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Tour de France

Garmin reveals focused Tour roster, leaves off Millar

Garmin-Sharp will go to the 2014 Tour de France with a roster built to help Andrew Talansky battle with the bigs

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The Garmin-Sharp team showed its general classification hand Monday morning, revealing a very specific roster amassed to help Andrew Talansky as much as possible come Leeds and his second Tour de France campaign.

Talansky finished 10th in his maiden Tour last year, and he stole the Critérium du Dauphiné this year from Alberto Contador (Saxo-Tinkoff) with a daring, exciting ride on the final day. That ride didn’t seem to change the focus of Garmin’s Tour team — top brass Jonathan Vaughters said he would favor a more targeted team selection this year — but it has certainly raised excitement levels.

The team includes Tom-Jelte Slagter, Sebastian Langeveld, Johan Vansummeren, Janier Acevedo, Ramunas Navardauskas, and Jack Bauer. Garmin will also bring Tour rookies Ben King and Alex Howes, both youthful Americans.

“In years past we have approached the Tour with multiple leaders and multiple goals,” said Jonathan Vaughters, the CEO of Garmin-Sharp, in a release. “This year, we approach it with one clear leader, Andrew Talansky, and our roster is designed to give him the best support possible.”

Talansky will need all the help he can get against a stacked field that’s now even more wary of his attacks.

“Andrew will bring more confidence to the Tour, but we will make our own race. There are the big favorites with Froome and Contador, and then a lot of others behind them,” Garmin director Bingen Fernández told VeloNews’ Andrew Hood recently. “Andrew was 10th last year, and perhaps he can move even higher, but there are many factors and different players that affect the outcome of the Tour.”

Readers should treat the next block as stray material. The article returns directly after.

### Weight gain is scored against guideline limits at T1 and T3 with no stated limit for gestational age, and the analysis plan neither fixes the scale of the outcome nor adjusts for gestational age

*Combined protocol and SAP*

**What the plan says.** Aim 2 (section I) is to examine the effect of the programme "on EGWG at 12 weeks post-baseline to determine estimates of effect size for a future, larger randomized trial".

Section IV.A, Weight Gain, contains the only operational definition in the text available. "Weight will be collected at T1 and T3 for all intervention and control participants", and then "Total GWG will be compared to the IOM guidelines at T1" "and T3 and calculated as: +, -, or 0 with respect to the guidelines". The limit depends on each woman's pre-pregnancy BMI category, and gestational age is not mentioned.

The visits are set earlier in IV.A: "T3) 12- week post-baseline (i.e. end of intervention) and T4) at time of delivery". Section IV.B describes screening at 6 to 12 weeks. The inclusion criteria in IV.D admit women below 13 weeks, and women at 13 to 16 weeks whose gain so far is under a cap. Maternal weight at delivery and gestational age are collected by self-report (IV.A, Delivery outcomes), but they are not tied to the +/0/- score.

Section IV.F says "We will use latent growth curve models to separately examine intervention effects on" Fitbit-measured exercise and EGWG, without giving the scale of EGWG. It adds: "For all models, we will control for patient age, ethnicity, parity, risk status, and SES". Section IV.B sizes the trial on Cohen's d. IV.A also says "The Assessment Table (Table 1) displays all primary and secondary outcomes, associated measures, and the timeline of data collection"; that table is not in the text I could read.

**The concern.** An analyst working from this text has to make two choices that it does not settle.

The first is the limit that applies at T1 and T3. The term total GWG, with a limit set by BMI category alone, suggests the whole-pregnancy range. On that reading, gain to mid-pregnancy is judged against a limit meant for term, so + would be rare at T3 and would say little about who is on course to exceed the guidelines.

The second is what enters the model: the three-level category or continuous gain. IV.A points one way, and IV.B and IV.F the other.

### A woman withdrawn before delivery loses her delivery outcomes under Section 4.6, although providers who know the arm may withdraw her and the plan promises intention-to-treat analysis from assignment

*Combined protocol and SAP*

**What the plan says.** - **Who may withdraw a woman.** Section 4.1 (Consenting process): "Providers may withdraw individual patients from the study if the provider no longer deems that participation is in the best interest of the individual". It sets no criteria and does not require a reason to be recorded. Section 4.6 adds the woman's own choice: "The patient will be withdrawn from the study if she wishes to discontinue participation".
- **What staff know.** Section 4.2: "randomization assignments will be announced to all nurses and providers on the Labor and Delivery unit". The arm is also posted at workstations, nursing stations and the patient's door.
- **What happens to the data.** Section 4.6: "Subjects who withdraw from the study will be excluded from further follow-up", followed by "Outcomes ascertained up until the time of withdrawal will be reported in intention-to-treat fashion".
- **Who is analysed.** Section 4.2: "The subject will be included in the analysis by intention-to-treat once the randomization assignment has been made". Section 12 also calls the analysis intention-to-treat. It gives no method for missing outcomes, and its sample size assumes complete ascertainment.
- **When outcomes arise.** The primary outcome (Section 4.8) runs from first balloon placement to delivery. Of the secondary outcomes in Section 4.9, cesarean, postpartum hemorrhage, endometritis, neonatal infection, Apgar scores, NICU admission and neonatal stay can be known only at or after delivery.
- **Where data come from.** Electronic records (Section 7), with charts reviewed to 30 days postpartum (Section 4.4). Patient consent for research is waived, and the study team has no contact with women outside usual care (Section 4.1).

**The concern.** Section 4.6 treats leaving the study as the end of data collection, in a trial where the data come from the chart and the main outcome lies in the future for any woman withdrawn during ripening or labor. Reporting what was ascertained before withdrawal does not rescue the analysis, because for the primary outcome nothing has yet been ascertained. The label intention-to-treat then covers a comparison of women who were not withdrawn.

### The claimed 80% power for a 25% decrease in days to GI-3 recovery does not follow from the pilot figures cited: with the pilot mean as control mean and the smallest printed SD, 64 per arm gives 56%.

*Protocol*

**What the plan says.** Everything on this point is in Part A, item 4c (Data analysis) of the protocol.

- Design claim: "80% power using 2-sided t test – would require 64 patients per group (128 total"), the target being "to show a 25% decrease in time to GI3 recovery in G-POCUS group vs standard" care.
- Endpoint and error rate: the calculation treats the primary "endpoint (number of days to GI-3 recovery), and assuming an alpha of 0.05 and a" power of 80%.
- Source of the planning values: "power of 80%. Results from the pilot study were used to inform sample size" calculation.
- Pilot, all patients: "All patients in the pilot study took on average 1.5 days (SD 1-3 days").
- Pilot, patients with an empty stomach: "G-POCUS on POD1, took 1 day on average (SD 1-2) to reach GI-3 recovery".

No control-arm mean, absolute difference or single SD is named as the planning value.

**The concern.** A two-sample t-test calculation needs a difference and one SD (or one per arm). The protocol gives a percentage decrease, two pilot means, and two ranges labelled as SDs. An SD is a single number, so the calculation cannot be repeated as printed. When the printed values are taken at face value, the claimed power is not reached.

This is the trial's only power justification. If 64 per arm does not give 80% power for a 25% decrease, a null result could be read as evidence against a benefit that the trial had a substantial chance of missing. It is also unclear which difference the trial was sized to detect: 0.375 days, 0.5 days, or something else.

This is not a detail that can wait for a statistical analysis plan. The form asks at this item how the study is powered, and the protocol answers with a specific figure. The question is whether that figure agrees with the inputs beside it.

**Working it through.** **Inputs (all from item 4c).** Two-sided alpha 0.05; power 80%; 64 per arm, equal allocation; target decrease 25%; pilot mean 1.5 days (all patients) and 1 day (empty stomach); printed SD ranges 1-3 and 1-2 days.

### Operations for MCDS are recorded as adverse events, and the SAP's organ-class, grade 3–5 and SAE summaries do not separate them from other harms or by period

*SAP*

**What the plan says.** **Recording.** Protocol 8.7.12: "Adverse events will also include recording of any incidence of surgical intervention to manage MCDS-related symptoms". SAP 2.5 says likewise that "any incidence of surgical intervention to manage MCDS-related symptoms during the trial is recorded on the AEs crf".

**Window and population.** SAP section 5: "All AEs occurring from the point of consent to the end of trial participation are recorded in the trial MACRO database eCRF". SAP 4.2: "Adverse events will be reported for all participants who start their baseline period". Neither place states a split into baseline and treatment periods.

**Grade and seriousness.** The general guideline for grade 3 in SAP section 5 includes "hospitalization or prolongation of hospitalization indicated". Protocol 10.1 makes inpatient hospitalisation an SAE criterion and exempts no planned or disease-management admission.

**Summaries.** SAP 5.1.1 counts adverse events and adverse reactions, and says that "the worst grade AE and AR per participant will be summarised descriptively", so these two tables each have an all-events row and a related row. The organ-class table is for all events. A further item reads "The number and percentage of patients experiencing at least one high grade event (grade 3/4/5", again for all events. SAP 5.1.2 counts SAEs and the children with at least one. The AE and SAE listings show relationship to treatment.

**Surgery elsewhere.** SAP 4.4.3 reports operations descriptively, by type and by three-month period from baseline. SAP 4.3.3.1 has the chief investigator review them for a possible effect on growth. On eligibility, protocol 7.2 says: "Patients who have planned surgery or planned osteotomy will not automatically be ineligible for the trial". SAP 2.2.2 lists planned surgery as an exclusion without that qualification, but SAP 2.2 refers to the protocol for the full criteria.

The team, for all its strengths, has been noticed for what it doesn’t include as well: David Millar, in his final road season. Had he taken the start in Leeds, it would have given the Scot his 13th Tour start. The Tour is a race in which Millar has won four individual stages (though he requested a 2003 win be stricken due to admitted PED use in the Tour run-up), plus a team time trial.

Ultimately, that wasn’t meant to be.

“Selecting the final nine for our Tour is a very difficult task,” said Director Charly Wegelius in a team release. “This year, we come into the Tour with a team built around Andrew Talansky. Had David Millar been healthy, he would have been a phenomenal team member. We would have loved to have him. Unfortunately, as seen over the weekend, David is sick, so we were forced to make a difficult and sad decision.”

Millar recently pulled out of both the British national road race and time trial. His Twitter feed indicates he thought he had been selected for the team but then a shift occurred after his lack of performance at the British championship races.

“None of my team will answer the phone to me. I under-performed at the nationals. I’m now so scared about losing my Tour spot I can’t sleep,” he tweeted early Monday morning.

In a follow-up piece by The Guardian, he said, “I’m devastated that the team doesn’t trust me to the job as I’ve always done … I’m in shock. I don’t understand why I’m not selected. The bottom line is that I was selected when they chose the team a week ago and they pulled me because they were worried about my health; that is counterintuitive because they wanted me to race the nationals to prove I was healthy.”

Vaughters, though, lauded the road captain’s achievements in spite of his being left off the squad.

“We are very sorry to leave David Millar home due to illness,” he said in the team release. “His experience is unparalleled and his contributions to the sport and our team are undeniable. We wish things were different for David, but as we look ahead to the Tour, we believe we have selected a strong team and we are committed to helping Andrew build on last year’s success.”

The Tour begins July 5 in Leeds, England.